#DanCoffey #BethlehemTownBoard #Profile #DiegoCagara #SpotlightNews
BETHLEHEM — Dan Coffey, the Democratic Town Board candidate, said that he would want to look closely into revising the town’s comprehensive plan and address the rise in development issue.
Born and raised in Plattsburgh, he earned his bachelor’s degree in Political Science at Union College in Schenectady in 1984, then a master’s in Public Administration from Columbia University and a Juris Doctor degree in Georgetown University.
Then living in Washington DC for six years, he was an intern on Capitol Hill with Congressman Gillis Long (D-Louisiana), and worked for the federal Congressional Budget Office and General Accounting Office.
He was also on an environmental law firm there for two years and finally moved back to the Capital District to start working for various law firms since 1992.
He married his wife, Eileen, whom he’d originally met at Union, in 1995, and moved from Cohoes to Delmar with their then-2-year-old eldest daughter, Sarah, in 1999. They would have another daughter, Kaitlyn a few years later.
Coffey first got involved in local law and government back in 2009, when he was appointed to the town’s Planning Board in 2009. The following year, he started a seven-year term as Chair of the Zoning Board.
He also served as president of the Albany County Bar Association in 2016, an officer for the Bethlehem Democratic Committee from 2012 to earlier this year, and has been on the town’s Comprehensive Plan Assessment Committee.
He is currently serving on the Third Judicial District’s Committee on Character and Fitness. He co-founded Bowitch & Coffey, an Albany law firm, in June 2012 where he is a trial attorney.
Coffey explained that he is running for a position on the Town Board for four main reasons:
•addressing the town’s rise in
•continue revising the comprehensive
• encouraging locals to vote and stay
engaged in what he sees now as a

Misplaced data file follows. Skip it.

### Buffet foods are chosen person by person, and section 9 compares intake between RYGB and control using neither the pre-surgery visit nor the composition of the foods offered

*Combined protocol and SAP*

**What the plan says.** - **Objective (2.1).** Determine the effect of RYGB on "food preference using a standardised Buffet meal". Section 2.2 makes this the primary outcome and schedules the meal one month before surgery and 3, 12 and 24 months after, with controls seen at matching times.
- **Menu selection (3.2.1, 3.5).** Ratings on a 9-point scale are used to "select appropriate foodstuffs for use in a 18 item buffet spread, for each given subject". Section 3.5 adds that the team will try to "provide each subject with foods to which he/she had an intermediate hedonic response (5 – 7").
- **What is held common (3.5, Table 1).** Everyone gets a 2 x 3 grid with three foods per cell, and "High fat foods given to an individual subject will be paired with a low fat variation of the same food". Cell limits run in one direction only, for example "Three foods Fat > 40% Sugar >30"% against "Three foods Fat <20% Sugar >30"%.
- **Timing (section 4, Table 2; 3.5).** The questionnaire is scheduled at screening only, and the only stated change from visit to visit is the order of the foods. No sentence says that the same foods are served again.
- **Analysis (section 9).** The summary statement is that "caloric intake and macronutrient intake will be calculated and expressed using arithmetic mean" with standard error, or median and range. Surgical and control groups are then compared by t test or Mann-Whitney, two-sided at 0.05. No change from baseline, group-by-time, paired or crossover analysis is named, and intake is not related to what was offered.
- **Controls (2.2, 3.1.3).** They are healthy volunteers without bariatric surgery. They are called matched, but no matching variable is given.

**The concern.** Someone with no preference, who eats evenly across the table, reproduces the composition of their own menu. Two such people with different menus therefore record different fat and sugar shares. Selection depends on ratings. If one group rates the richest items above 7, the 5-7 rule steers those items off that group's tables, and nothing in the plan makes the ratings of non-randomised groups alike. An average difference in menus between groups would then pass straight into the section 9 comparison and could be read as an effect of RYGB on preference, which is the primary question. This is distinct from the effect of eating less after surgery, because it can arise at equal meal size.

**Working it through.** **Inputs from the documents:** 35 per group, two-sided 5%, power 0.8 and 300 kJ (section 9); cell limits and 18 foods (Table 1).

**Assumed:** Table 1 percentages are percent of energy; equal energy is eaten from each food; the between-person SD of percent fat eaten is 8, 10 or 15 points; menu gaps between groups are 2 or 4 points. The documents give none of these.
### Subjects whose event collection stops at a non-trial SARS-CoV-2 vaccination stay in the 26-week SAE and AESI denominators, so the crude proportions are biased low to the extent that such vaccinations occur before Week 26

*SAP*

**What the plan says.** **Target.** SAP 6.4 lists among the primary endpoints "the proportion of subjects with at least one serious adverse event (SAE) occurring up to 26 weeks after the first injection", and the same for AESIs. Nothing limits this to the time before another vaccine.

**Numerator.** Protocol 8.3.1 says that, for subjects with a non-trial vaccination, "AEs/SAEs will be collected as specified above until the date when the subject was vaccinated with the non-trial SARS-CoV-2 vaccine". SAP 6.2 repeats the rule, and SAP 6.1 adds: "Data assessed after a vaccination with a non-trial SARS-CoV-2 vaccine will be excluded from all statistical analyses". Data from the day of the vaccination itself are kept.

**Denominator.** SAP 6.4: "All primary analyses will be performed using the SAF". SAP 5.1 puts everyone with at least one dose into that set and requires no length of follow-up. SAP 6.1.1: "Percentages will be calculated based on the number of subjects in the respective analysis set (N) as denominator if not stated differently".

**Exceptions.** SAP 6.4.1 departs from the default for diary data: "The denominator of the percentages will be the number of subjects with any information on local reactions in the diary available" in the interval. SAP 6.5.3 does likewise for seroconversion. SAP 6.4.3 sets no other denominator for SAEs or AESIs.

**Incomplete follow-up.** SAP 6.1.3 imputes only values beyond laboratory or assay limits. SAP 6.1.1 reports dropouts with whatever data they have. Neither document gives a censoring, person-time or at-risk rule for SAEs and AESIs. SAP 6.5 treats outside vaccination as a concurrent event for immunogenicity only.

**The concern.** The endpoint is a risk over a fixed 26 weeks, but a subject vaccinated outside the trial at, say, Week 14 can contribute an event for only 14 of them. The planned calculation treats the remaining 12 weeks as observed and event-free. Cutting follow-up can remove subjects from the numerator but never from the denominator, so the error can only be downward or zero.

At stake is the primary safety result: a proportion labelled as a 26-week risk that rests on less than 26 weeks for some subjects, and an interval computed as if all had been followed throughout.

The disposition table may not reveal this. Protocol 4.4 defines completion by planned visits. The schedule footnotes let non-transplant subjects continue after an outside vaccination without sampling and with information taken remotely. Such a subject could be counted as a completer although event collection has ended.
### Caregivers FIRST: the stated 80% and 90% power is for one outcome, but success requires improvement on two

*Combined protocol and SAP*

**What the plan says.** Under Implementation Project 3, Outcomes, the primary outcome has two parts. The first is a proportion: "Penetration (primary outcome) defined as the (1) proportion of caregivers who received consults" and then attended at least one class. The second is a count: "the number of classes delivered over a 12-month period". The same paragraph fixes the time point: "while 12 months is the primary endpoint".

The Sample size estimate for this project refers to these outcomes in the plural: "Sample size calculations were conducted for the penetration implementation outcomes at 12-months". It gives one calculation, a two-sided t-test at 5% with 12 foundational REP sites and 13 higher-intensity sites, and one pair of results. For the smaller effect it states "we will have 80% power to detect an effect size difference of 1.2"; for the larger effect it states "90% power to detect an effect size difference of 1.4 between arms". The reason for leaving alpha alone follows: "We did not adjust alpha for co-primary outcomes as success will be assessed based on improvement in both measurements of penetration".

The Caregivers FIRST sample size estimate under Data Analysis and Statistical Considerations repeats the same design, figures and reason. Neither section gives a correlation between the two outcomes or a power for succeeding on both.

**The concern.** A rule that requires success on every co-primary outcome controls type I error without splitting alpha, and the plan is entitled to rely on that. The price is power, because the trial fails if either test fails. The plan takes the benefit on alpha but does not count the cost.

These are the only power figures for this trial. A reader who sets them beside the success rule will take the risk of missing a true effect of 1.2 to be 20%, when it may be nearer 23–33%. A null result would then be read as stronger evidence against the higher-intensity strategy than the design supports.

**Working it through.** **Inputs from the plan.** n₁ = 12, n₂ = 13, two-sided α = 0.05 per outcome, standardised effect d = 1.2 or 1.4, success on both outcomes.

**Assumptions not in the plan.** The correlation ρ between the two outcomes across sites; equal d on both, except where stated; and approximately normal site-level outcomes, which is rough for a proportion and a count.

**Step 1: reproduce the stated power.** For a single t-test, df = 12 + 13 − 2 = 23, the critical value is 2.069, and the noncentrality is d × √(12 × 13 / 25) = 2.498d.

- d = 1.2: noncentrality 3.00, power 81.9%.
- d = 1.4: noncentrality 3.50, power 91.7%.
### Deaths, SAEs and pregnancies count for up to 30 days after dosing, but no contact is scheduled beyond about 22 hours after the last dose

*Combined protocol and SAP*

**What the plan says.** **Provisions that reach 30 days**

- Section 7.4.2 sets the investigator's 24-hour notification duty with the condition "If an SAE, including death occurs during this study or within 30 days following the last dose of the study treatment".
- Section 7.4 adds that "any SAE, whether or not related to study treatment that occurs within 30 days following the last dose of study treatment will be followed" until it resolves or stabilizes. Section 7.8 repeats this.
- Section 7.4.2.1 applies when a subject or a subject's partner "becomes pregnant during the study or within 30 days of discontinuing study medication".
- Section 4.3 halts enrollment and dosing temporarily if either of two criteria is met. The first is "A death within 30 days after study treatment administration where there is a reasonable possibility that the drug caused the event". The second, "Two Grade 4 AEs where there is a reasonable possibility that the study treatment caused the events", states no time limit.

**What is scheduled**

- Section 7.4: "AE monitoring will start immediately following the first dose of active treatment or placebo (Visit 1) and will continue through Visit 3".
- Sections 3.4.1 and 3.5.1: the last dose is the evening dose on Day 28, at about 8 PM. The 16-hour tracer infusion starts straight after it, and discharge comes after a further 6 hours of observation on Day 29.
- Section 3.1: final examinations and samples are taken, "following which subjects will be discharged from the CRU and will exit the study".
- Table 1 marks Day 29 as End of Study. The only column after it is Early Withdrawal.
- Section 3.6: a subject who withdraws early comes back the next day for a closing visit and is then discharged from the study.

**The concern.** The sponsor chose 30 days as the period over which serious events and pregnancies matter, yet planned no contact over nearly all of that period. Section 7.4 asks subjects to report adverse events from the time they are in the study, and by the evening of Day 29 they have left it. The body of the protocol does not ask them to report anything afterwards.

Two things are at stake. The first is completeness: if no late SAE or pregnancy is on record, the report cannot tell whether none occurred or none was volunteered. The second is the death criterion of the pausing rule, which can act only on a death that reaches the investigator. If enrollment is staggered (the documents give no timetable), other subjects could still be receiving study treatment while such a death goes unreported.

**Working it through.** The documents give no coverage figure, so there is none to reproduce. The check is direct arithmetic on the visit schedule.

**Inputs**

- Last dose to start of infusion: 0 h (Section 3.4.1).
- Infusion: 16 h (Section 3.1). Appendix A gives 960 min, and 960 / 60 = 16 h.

divisive political landscape nationwide
•wanting to get it right this time as a
lawsuit prevented him from running on
his party line last year.
“I care a lot about our community and the challenges that we’re facing, the biggest one being a lot of development going around in town,” he said. “I go around door-to-door and the number-one thing I hear is neighbors saying that developers are trying to cram as many developments into every nook and cranny as they can find.”
He does not want the town to lose its community character which is being threatened by the rise in developments. In turn, he said he plans to address this issue by assessing which goals from the 2005 comprehensive plan have and have not been met, as a starting point to work on updating that plan. He said that the new plan should look ahead with goals set through 2035 or 2040.
Regarding development, “We’ve got to tighten up the Zoning Law; there’s some provisions in there that need to be changed and it has to reflect the character of the neighborhood,” he said. “And if some places may have been appropriate for some mixed-use hamlet style 13 years ago, maybe it’s not appropriate today, as you might want to make it just a Core Residential area.”
Believing that Bethlehem does not have a balanced tax base which the 2005 plan aimed for and that it relies too much on property taxes, he also brought up how he appreciated the recent presentation of the town’s tentative 2019 budget at recent Town Board meetings, and liked that Bethlehem has “consistently stayed under the tax cap.”